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Space crew returns to Earth after nerve-rattling descent

Image: Soyuz TMA-21 carrying ISS crew members U.S. astronaut Garan and Russian cosmonauts Borisenko and Samokutyaev, descends in Kazakhstan
The Soyuz TMA-21 carrying three spacefliers from the International Space Station descends to the steppes of Kazakhstan on Friday while the moon shines in the skies above.Sergei Ilnitsky / Reuters / Pool
/ Source: The Associated Press

A Russian Soyuz capsule carrying three returning astronauts from the International Space Station touched down safely Friday in the central steppes of Kazakhstan, but not without rattling nerves after a breakdown in communications.

NASA astronaut Ron Garan and Russian cosmonauts Andrei Borisenko and Alexander Samokutyayev landed about 150 kilometers (93 miles) southeast of the city of Zhezkazgan at 10 a.m. local time (midnight ET) after 164 days in space.

Repeated calls to the Soyuz TMA-21 capsule from Mission Control in Korolyov, outside Moscow, went unanswered for several minutes, well after the craft had deorbited. Communication was eventually established between the crew and an Antonov fixed-winged aircraft circling the landing site.

A smooth landing took place in the designated area, just seconds before the expected arrival time.

Russian cosmonaut Sergei Volkov, NASA's Michael Fossum, and Satoshi Furukawa of Japan's JAXA space agency remain onboard the international space station and are due to return to Earth on Nov. 22.

Taut nerves
There will be some taut nerves in the run-up to that return, which NASA and Roscosmos, the Russian space agency, said would be preceded by a manned Soyuz launch from Baikonur on Nov. 14. Earlier this week, Roscosmos had announced that the launch was to take place on Nov. 12.

Roscosmos had to postpone that launch from October amid concerns over a failed supply mission last month. Another delay would almost certainly mean the space station would have to be left unmanned. Astronauts have been living aboard the station, without interruption, for almost 11 years.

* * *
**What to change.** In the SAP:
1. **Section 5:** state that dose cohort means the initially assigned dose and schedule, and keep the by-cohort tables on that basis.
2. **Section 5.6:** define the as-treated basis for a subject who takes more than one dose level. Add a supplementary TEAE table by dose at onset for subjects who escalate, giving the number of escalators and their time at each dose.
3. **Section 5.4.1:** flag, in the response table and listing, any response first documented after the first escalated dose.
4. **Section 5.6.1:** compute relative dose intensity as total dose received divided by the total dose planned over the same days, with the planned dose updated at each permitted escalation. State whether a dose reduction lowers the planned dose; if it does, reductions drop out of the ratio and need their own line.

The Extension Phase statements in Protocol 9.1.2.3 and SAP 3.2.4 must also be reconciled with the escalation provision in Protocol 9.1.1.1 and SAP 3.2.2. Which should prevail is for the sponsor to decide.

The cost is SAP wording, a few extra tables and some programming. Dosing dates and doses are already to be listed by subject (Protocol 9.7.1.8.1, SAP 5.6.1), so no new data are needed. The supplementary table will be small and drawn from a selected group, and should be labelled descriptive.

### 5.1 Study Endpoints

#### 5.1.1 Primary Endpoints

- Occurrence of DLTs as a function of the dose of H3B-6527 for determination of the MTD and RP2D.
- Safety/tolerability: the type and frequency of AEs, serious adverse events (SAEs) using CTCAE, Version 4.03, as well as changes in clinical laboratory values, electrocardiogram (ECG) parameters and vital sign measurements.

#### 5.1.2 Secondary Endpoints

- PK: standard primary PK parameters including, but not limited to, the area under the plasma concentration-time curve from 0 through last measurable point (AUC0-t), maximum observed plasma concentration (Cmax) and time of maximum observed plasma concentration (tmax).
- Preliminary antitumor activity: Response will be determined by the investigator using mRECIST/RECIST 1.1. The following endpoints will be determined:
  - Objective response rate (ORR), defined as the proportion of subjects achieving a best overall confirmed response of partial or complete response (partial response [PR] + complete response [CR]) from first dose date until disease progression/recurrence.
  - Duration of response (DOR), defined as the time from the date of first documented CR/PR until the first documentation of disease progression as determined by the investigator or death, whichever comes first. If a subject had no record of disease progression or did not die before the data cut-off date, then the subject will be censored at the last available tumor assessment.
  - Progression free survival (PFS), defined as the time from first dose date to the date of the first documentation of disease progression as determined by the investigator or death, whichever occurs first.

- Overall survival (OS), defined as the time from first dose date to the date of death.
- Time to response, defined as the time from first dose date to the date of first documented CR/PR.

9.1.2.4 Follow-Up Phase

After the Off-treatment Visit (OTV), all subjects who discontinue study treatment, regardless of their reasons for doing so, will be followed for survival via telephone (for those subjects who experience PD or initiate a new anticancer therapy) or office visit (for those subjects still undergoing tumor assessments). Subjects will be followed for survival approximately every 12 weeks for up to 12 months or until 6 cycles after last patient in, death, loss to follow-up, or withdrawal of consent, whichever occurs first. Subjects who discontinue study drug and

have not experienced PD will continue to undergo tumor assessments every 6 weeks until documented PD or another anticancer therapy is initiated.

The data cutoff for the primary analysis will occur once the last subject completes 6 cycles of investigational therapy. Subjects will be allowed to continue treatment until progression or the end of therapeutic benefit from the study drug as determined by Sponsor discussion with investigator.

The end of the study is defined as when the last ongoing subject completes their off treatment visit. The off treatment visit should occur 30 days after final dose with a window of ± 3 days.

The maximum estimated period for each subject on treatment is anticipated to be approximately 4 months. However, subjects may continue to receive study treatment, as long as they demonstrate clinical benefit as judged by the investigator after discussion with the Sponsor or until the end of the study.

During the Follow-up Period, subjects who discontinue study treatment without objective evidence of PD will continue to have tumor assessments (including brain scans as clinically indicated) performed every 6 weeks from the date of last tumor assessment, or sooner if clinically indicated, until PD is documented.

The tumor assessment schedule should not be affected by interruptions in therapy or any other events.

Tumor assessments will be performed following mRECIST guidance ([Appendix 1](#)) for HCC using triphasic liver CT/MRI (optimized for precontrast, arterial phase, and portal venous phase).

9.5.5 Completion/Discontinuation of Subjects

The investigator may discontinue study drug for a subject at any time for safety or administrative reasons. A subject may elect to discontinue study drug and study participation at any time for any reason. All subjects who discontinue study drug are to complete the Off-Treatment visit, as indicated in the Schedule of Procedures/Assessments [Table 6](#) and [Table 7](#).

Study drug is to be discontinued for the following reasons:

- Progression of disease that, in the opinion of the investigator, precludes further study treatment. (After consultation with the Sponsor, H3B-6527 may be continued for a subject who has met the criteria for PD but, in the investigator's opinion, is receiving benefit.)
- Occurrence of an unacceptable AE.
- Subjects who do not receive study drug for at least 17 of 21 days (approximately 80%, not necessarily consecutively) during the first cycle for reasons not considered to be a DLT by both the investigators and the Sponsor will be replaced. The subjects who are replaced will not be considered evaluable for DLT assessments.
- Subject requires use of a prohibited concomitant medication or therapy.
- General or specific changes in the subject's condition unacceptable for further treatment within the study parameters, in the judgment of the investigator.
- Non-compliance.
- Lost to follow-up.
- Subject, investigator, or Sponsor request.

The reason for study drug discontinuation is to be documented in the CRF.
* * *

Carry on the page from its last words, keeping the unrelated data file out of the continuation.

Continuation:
Since phasing out the U.S. space shuttle program earlier this year, NASA is relying entirely on Russia to get American and other astronauts to the international space station.

Well-rehearsed procedure
On Friday, Russian space officials mounted their well-rehearsed search-and-recovery operation for Soyuz landings, deploying 14 Mi-8 helicopters in a holding circular pattern, as well as more than half a dozen all-terrain vehicles.

"What these helicopters do is that they sort of arrive at a targeted area and hover for a bit until they get a confirmation of exactly where the Soyuz has landed. But we actually did not hover at all today, we came straight in to the landing site," said NASA spokesman Josh Byerly, speaking from the landing site.

Samokutyayev, who occupied the central seat in the capsule, was the first to be pulled out and hoisted into a medical chair. He look visibly drained, but in good spirits, as a nurse mopped his brow and checked his blood pressure.

A beaming Garan was hoisted out a few minutes later, shortly followed by Borisenko.

The three men were then carried in their reclining seats into an inflatable medical tent positioned some 30 meters (30 yards) away, where they were to change out of their entry suits into more comfortable clothes ahead of their return home.

Around them, jubilant Russian space officials exchanged congratulations and posed for photographs. Some fixed a photo of Russian space pioneer Yury Gagarin together with seminal rocket designer Sergei Korolyov, after whom the Moscow mission control is named.

Helicopters took the three men to the Kazakh city of Karaganda, after which Samokutyayev and Borisenko were to fly on to the Chkalovsky airport, near Moscow, while Garan was heading directly for the United States with a NASA support crew.

No response
Russian Mission Control could not secure direct audio communication in the period between the Soyuz capsule de-orbiting and landing. A mission control official repeatedly called out their call-sign, "Tarkhany," and appealed for a response, but received no answer.

Still, a beeping signal indicated that the module separation process had been completed. Minutes before landing, an aircraft awaiting their craft's arrival reporting seeing the parachute deploy and shortly afterward a flying Antonov aircraft command center received the message that the crew was well.

The capsule threw up a puff of dust as it landed in the barren steppe, then rolled onto its side. While it is not unusual for the capsule to be pulled onto its side, it makes pulling out the crew a slightly lengthier process.

Their craft carrying the returning crew was dubbed the Gagarin, as they began their trip to the space station from the Baikonur spaceport in southern Kazakhstan on April 4, just eight days shy of the 50th anniversary of Yuri Gagarin's maiden voyage into orbit.